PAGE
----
The Zeiss Planetarium in Jena has been in operation for more than 90 years, making it the oldest continuously operating projection planetarium in the world. Its opening on 18 July 1926 was revolutionary in many respects – for the natural sciences and technology, cultural theory and media history – and not in the least for its architecture. The Jena planetarium was a completely new building type. Its thin-walled dome, which Zeiss engineer Walther Bauersfeld developed together with structural engineer Franz Dischinger, represented a milestone in the history of building construction.
As early as 1913, Oskar von Miller, the founder of the Deutsches Museum in Munich, approached the optics manufacturing firm Carl Zeiss in Jena with the idea of a “Himmelsschau”, a celestial show. It was not until another 13 years later that the dome construction needed for it was completed. Bauersfeld designed it along with the electromechanical projector. In 1924, the Zeiss company initially erected a temporary planetarium on the roof of one of their factory buildings, which attracted nearly 80,000 fascinated visitors. The star projector went into mass production, and within two years, the permanent Zeiss Planetarium opened in Jena as an institution for public education. It was closely followed by three more planetariums in Germany. The global era of large planetariums had begun.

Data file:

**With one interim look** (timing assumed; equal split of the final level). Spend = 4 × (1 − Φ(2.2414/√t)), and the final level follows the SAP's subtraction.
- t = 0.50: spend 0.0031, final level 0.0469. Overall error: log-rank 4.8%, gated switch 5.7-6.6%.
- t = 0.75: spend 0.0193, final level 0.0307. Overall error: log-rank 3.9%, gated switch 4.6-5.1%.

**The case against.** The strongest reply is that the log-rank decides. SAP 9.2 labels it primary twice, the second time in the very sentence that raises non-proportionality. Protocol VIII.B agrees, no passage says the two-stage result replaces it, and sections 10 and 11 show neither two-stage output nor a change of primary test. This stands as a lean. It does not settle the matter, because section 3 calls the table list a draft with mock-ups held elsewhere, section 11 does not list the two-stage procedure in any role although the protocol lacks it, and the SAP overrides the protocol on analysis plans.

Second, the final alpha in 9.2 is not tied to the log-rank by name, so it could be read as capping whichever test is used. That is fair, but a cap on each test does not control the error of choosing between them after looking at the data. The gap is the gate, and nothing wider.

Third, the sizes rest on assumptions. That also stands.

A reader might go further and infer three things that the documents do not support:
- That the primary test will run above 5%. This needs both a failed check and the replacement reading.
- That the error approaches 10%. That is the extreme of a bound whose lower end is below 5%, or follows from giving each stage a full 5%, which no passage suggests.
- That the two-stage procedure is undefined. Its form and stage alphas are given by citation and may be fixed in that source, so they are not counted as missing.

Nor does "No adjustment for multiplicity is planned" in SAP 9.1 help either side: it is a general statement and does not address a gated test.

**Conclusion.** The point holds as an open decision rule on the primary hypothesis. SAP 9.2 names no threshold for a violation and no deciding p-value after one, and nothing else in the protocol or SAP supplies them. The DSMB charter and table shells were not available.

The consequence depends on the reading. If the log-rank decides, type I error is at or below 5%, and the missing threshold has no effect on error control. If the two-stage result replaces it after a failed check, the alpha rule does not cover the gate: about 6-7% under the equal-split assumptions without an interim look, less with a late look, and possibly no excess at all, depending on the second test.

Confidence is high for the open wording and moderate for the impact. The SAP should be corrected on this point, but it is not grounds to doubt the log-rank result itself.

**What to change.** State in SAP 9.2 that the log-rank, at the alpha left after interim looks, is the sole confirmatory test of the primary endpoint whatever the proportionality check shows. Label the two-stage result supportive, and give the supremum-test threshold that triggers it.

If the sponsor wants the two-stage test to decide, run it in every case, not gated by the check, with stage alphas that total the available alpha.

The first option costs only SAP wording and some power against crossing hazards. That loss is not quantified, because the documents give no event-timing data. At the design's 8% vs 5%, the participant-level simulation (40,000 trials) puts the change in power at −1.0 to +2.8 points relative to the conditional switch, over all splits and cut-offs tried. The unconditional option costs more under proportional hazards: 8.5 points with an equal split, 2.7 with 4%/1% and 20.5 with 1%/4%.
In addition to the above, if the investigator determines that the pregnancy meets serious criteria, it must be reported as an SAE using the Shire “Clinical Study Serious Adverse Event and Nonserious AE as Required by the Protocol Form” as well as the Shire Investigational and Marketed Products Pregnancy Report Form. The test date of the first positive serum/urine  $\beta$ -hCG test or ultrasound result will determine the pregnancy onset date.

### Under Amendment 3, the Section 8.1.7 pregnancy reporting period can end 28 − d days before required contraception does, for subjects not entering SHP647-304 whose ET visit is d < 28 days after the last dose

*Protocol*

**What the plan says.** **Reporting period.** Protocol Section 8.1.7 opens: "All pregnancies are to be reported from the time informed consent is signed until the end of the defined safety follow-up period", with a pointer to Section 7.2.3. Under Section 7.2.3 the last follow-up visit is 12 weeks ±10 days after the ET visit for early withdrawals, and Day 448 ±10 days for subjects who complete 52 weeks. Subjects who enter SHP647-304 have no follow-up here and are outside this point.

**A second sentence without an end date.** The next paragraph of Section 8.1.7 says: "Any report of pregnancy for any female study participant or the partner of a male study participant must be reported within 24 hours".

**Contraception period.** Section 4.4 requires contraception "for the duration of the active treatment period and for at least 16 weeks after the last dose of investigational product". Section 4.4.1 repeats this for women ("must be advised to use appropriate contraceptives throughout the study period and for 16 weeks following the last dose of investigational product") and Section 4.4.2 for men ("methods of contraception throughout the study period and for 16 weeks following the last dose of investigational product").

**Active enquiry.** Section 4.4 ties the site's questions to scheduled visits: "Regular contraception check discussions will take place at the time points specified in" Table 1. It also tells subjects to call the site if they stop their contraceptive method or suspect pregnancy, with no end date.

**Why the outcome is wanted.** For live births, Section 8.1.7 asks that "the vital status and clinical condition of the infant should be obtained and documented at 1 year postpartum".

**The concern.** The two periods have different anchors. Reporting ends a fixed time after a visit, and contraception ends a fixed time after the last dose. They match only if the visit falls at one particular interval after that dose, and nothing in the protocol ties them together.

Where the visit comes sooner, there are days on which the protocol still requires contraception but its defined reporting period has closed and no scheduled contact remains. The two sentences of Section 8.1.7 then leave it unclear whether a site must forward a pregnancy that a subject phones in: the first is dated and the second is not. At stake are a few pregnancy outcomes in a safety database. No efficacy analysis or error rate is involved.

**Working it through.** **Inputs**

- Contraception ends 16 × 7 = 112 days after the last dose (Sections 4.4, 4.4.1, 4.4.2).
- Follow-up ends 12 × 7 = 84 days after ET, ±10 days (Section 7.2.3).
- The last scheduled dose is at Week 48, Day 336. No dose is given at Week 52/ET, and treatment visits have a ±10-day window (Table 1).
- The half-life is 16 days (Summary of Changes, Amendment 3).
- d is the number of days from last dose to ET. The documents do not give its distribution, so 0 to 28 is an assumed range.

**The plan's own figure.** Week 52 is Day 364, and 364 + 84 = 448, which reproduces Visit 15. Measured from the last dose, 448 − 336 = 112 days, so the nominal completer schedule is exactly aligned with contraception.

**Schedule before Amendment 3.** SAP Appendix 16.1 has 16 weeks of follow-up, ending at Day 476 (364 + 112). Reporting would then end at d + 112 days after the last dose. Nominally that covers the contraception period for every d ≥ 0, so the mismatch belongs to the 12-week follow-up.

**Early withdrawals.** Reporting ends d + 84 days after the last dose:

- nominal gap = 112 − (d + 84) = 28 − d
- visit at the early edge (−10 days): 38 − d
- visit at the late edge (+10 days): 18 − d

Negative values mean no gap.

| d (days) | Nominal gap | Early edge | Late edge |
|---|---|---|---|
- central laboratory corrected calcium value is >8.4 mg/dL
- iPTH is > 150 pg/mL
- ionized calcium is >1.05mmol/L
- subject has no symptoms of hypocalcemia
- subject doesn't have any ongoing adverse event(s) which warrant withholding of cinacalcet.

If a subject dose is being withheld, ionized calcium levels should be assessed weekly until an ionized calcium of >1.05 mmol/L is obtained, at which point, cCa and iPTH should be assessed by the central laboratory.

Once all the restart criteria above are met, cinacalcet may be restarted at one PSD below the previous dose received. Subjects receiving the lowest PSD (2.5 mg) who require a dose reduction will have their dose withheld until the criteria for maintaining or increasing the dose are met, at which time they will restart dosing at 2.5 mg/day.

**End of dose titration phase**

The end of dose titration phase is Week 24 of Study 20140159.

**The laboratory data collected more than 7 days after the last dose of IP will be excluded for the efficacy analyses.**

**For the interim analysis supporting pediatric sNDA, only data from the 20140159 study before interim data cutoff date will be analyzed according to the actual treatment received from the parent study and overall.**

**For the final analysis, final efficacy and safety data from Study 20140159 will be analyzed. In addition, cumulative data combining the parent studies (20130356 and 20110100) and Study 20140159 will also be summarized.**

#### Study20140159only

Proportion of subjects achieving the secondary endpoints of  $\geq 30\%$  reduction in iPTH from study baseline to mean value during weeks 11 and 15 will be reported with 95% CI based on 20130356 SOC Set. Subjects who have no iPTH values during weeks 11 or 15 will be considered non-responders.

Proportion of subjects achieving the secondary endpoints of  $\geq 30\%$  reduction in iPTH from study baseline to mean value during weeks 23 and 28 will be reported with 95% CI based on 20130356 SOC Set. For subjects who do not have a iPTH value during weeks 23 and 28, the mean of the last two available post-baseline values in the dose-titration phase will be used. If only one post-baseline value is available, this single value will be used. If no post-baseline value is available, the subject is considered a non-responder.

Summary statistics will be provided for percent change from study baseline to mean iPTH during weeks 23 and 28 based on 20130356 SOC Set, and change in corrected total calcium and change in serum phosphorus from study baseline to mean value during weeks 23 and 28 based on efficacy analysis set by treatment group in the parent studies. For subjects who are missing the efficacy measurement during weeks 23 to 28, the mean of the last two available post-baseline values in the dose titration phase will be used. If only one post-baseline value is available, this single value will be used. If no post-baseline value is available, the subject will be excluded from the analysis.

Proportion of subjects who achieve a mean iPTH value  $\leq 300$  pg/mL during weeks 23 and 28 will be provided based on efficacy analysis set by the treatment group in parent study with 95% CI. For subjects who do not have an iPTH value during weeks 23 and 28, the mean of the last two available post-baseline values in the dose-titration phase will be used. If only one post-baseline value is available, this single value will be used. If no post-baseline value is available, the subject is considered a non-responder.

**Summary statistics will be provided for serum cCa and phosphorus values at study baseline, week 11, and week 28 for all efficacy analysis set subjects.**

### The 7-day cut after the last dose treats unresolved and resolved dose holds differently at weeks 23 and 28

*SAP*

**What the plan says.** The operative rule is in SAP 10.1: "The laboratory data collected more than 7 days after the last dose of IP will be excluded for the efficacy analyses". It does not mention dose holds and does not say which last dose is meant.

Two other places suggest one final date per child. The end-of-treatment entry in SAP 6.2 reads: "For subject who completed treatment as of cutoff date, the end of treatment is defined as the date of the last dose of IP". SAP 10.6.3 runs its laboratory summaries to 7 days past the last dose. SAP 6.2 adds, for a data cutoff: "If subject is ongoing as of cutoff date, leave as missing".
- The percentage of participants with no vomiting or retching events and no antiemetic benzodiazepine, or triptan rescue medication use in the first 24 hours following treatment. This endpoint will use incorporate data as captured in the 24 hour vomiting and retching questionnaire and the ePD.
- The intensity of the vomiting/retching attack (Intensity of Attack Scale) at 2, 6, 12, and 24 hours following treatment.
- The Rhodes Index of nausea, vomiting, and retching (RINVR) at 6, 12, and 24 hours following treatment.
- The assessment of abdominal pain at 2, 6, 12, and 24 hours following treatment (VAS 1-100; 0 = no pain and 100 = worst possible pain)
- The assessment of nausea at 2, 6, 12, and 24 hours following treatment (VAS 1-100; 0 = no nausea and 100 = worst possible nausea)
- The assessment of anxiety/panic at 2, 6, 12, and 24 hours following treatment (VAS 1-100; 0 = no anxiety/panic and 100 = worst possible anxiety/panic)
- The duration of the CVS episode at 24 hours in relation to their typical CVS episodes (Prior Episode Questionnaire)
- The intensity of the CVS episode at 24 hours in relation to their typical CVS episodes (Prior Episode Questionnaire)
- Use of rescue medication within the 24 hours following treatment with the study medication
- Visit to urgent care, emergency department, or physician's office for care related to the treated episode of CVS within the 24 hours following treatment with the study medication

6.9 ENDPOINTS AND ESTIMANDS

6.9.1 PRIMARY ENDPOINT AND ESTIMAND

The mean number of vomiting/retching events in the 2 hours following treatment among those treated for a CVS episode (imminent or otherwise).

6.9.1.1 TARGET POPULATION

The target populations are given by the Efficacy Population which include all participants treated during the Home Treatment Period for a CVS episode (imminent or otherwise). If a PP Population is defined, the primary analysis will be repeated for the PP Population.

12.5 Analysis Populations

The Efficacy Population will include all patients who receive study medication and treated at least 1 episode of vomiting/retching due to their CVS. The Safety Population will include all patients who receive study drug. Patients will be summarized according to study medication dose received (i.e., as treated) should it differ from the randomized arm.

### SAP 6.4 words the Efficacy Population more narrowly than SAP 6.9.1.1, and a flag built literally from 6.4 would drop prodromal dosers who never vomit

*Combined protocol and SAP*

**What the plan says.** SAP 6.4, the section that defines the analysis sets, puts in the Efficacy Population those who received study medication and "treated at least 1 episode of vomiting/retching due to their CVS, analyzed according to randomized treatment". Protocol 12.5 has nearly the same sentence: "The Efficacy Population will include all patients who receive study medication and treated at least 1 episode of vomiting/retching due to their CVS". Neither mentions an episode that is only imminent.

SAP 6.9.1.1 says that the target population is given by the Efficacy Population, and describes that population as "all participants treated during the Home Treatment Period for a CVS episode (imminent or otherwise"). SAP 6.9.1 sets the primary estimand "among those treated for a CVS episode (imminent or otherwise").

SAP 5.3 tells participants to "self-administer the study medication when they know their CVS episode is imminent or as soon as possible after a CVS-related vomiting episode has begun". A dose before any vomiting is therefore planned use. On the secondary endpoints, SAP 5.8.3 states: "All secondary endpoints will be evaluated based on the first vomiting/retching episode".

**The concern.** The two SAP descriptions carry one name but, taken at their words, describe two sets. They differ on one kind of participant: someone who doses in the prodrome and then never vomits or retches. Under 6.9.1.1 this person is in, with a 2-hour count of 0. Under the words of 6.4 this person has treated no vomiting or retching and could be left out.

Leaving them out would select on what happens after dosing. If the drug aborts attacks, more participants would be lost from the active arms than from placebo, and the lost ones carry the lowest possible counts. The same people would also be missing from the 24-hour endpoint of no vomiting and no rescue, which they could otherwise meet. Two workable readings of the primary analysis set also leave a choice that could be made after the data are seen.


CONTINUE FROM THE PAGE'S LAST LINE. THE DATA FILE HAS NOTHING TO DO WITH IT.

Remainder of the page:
Adolf Meyer, Walter Gropius’s right-hand man at the Bauhaus, had also sought to build the planetarium. Instead of choosing his design in the modern style of the New Architecture, the Zeiss optics company chose a less contentious neoclassical design by the Jena architects Johannes Schreiter and Hans Schlag.
The lightweight dome of the planetarium – its diameter is 25 metres – was pioneering for modern shell construction. To build the projection screen, a wafer-thin dome shell was created by spraying wet concrete, also known as shotcrete, onto mesh. This new technique opened up entirely new possibilities for the construction of large halls and other column-free geometric structures.
The planetarium in Jena has been repeatedly expanded since the 1980s. Today, visitors can experience a “star theatre” that employs the latest computer-controlled technologies. The dome roof itself was also extensively refurbished and, since 2012, once again boasts its original green colour.